Friday, May 22, 2020

Differences Between Union And Confederate Motives Within...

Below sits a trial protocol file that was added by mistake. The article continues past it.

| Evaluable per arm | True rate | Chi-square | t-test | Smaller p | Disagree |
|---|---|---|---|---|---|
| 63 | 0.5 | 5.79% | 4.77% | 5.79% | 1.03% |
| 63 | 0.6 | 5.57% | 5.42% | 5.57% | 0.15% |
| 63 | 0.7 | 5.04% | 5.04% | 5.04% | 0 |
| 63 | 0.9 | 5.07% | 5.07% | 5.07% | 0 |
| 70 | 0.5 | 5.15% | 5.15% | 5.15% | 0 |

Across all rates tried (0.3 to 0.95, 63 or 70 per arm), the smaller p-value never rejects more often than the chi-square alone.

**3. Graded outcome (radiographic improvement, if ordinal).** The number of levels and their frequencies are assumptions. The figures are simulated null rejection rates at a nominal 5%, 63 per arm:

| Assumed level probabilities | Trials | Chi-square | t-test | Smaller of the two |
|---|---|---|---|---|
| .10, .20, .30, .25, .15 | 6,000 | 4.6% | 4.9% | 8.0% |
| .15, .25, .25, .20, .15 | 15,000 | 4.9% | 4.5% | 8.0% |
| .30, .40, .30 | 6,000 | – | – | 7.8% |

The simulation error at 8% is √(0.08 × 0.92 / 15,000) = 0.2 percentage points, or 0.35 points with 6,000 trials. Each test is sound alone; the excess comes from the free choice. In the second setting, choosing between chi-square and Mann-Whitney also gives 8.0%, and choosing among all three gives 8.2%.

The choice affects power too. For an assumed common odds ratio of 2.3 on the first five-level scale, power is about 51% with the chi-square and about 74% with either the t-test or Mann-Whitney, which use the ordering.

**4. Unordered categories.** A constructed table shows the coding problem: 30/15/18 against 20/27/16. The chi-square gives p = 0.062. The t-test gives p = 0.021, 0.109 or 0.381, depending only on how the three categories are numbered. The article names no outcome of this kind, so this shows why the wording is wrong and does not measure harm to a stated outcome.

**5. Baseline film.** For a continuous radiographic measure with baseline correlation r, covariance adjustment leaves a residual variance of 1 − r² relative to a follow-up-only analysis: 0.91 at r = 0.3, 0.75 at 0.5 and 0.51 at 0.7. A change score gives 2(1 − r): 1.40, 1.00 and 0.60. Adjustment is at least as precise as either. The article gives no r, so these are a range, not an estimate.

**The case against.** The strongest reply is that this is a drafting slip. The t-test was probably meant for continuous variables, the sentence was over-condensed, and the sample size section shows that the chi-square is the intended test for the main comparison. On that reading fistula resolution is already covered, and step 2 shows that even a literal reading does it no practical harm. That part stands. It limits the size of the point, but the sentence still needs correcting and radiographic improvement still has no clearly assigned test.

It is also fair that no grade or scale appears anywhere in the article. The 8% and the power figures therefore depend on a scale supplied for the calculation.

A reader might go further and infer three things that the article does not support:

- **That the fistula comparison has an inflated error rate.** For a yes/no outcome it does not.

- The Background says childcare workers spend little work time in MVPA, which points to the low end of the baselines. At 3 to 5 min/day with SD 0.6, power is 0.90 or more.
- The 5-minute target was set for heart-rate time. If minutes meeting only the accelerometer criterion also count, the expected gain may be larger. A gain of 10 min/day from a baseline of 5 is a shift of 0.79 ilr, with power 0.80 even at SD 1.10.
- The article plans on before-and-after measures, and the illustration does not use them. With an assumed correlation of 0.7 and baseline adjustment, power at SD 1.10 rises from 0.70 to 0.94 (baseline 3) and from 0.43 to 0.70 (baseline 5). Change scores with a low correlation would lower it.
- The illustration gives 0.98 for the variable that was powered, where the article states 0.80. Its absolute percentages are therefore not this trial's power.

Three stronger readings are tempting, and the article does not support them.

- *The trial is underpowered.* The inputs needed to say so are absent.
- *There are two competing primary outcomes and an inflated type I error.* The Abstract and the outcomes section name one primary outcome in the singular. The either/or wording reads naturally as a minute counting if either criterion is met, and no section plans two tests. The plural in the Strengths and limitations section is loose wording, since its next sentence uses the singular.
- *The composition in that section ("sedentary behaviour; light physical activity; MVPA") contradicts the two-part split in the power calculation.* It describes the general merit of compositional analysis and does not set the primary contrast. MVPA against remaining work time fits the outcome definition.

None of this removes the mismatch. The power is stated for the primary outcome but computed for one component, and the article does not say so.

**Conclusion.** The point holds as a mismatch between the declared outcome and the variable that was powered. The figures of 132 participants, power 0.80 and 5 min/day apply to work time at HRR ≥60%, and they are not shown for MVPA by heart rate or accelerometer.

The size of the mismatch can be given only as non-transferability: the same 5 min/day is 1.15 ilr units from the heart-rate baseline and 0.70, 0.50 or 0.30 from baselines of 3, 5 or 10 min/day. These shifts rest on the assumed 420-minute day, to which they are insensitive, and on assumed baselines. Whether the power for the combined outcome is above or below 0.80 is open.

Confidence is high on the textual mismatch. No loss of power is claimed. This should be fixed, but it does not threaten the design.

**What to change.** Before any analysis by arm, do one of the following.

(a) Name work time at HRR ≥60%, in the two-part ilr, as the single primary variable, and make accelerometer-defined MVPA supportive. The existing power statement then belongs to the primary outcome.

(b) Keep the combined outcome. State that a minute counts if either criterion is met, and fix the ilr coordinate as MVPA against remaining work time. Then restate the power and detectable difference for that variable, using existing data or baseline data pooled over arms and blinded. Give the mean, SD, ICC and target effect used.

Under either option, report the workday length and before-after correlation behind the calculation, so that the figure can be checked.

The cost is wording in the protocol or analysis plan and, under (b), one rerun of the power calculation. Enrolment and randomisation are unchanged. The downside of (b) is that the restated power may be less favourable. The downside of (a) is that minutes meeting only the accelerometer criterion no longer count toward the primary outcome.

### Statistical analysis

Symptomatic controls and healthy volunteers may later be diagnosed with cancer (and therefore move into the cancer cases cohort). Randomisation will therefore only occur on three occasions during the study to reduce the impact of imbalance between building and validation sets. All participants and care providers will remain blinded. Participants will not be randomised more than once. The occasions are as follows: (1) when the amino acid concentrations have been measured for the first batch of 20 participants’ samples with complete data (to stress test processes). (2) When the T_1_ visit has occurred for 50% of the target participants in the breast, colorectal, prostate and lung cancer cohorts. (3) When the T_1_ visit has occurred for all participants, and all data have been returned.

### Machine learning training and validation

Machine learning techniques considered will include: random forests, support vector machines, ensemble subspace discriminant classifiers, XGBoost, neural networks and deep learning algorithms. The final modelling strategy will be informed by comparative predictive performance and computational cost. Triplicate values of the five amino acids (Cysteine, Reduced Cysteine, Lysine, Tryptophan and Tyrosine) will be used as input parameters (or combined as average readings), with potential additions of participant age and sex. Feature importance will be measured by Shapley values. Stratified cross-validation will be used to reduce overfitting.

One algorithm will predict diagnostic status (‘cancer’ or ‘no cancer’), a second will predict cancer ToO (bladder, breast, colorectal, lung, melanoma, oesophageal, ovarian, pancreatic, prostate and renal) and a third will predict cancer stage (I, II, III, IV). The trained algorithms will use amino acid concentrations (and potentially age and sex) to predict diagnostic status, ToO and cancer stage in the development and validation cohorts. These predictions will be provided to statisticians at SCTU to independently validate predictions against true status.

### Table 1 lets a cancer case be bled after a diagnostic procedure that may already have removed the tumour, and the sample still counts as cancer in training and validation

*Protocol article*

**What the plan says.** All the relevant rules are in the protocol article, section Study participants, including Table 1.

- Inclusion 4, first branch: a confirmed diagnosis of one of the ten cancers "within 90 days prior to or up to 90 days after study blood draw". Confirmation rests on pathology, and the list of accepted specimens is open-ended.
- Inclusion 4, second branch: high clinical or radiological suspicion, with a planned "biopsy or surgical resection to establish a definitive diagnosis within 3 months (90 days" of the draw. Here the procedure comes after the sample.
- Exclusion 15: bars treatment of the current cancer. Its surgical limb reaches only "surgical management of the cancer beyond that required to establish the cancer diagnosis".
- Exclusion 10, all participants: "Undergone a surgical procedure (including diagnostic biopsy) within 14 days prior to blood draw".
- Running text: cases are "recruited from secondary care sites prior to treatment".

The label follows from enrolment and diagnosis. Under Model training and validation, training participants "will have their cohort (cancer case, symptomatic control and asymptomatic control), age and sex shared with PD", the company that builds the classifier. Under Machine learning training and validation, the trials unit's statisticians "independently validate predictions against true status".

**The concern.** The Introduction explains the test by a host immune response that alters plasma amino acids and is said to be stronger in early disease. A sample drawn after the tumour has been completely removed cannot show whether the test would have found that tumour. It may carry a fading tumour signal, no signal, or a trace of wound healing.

Differences between Union and Confederate Motives within the Civil War The Civil War was a time of major upheaval within America. Major issues such as slavery divided the states and threw the nation in all different directions. As Abraham Lincoln was elected into the presidency in 1860, South Carolina along with 10 other southern states began seceding from the union. Their reasoning for secession included those of protecting the institution of slavery and state’s rights. These affairs, then led to the commencement of the Civil War, and soldiers of the Union and Confederate regions began enlisting. Union and Confederates enlisted into the war for similar sounding motives, however a deeper insight is needed to understand the basis of the war and that each side had contradicting feelings and emotions behind every motive. At the beginning of the war, Initial incentives for the soldier’s included adventure, love, excitement, honor and duty. These motives were enthusiasticall y recounted by both Union as well as Confederate sides of the war. However, their feelings behind them varied greatly between the opposing states. The union was mostly associated with serving their country as a service they felt was their duty to their country, not to themselves or to their home life. Commander Charles Steedman, who confessed his support of the union expresses this passion â€Å" I am as I have always been, a Union man-I know no North or South...all that I know is myShow MoreRelatedThe Battle Of Plymouth Is A Major Confederate Victory1599 Words   |  7 PagesThe Battle of Plymouth is famed for its historical significance and celebrated for its profitable value in tourism. The Battle of Plymouth was a major Confederate victory, but also the background for a tale of great. The history as it is preserved, and the subsequent collective memory, are a byproduct of their modern adaptation which is meant to entertain and entice tourists. The battle is a complex set of e vents that remain in the interest of the public to this day. When marketing this ever intriguingRead MoreLincolns view on Slavery and How it Evolved Essay1676 Words   |  7 Pagesinstrumental in creating the voice of the Republican Party and during that process his own views on slavery were shaped. He played the middle ground and therefore appealed to both former conservative northern Whigs, and radical Republicans. The Civil War proved to be a turning point in Lincoln’s view of slavery and the extent he would go to abolish it. The Whig Party lost their political strength when the issue of slavery in the newly acquired territories from Mexico split the party. NorthernRead MoreThe American Revolution Of 17761022 Words   |  5 PagesThe southerners felt that it was a glorious destiny to be freed from the Union just as their forefathers had wanted to be free from England, the southerners were inspired by the American Revolution of 1776. The Confederacy was now a country, it was the southerners country; â€Å"they felt a sense of duty to this country that had called on them to defend its very existence† (McPherson, p, 11). In the minds of the southerners they would rather be subjugated rather than enslaved by Yankee rule, the southernersRead MoreDifferences Between People Will Always Lead to Conflict.851 Words   |  4 PagesDifferences between people will always lead to conflict. H. Norman Wright once stated â€Å"Every person is different. Yet often, those differences are not understood or valued by others.† Conflict is an inevitable part of human relationships. Depending on how it is approached and managed, conflict can be either constructive or destructive. Conflict arises when people disagree over something perceived as important. We live in communities and families with people who may not see things as we do. ConflictsRead MoreA Reasoned Reconstruction Of The Past2140 Words   |  9 Pagesin the general public of readers and audiences, the terms history and memory coalesce and seem to easily flow together when considering historical consciousness of the past, and yes, there is an intertwined relationship between the two. However, there are distinct differences between these two expressions. History can be described as â€Å"a reasoned reconstruction of the past rooted in research.† It can belong to anyone and can be known by anyone, where as memory is usually passed down and owned by a certainRead MoreThe Divisive Politics Of Slavery2638 Words   |  11 PagesSlavery in the Territories The border dispute where Texas (slave state) claimed the eastern half of the New Mexico Territory to them. In Texas, slavery had not been resolved at the time and new warnings of formal withdrawals of a state from the union arisen. Popular sovereignty was established to please the North South with a fair way of deciding slavery in states as a compromise. It was the right to vote for or against slavery, for residents of New Mexico and Utah territories. Protest, ResistanceRead MoreTechnology : Identification And Evaluation Of Sources2229 Words   |  9 PagesNorthern victory in the U. S. Civil War? The time frame for the investigation will range from the 1830s to 1865 when the Civil war ended; many technologies were created far prior to the Civil war, but were improved upon or finally put to work beginning around this period. The first source to be evaluated is called â€Å"Mr. Lincoln s High-tech War: How the North Used the Telegraph, Railroads, Surveillance Balloons, Ironclads, High-powered Weapons, and More to Win the Civil War†, written by Thomas B. Allen-Read MoreReconstruction Of The United States1181 Words   |  5 PagesBy 1877, reconstruction had successfully restored the United States as a unified nation. Each Confederate state had thoroughly drafted state constitutions, pledged their loyalty to the United States government, and accepted the newly Thirteenth, Fourteenth, and Fifteenth Amendments. However, reconstruction inevitably failed the South. The legislation of Radical Republicans failed to give protection to freed slaves from further persecution of whites; and it also failed to fundamentally refabricateRead MoreThe Declaration Of Independence - Original Writing2041 Words   |  9 Pagestheir right, it is their duty, to throw off such Government, and to provide new Guards for thei r future security.† These words provide the rationale for why the American colonists felt it was within their right to revolt against the British Empire. Eighty-four years later, the states that formed the Confederate States of America felt their future security was being threatened by such a government. This government, however, was not three thousand miles away across a vast ocean. Rather, it was theirRead MoreHistorical Anyalysis Essay2125 Words   |  9 Pagesimportance. After looking carefully into Deans letters and personal relationships which had been overlooked before, he found an important connection with a man named Bancroft. The author used the historical method to find enough evidence and provide a new motive and theory as to what really happened to Mr. Silas Deane. As we found out threw this reading history is shaped threw different perspectives, and I do think maybe my research project may take a different angle if someone else had done it. But I dont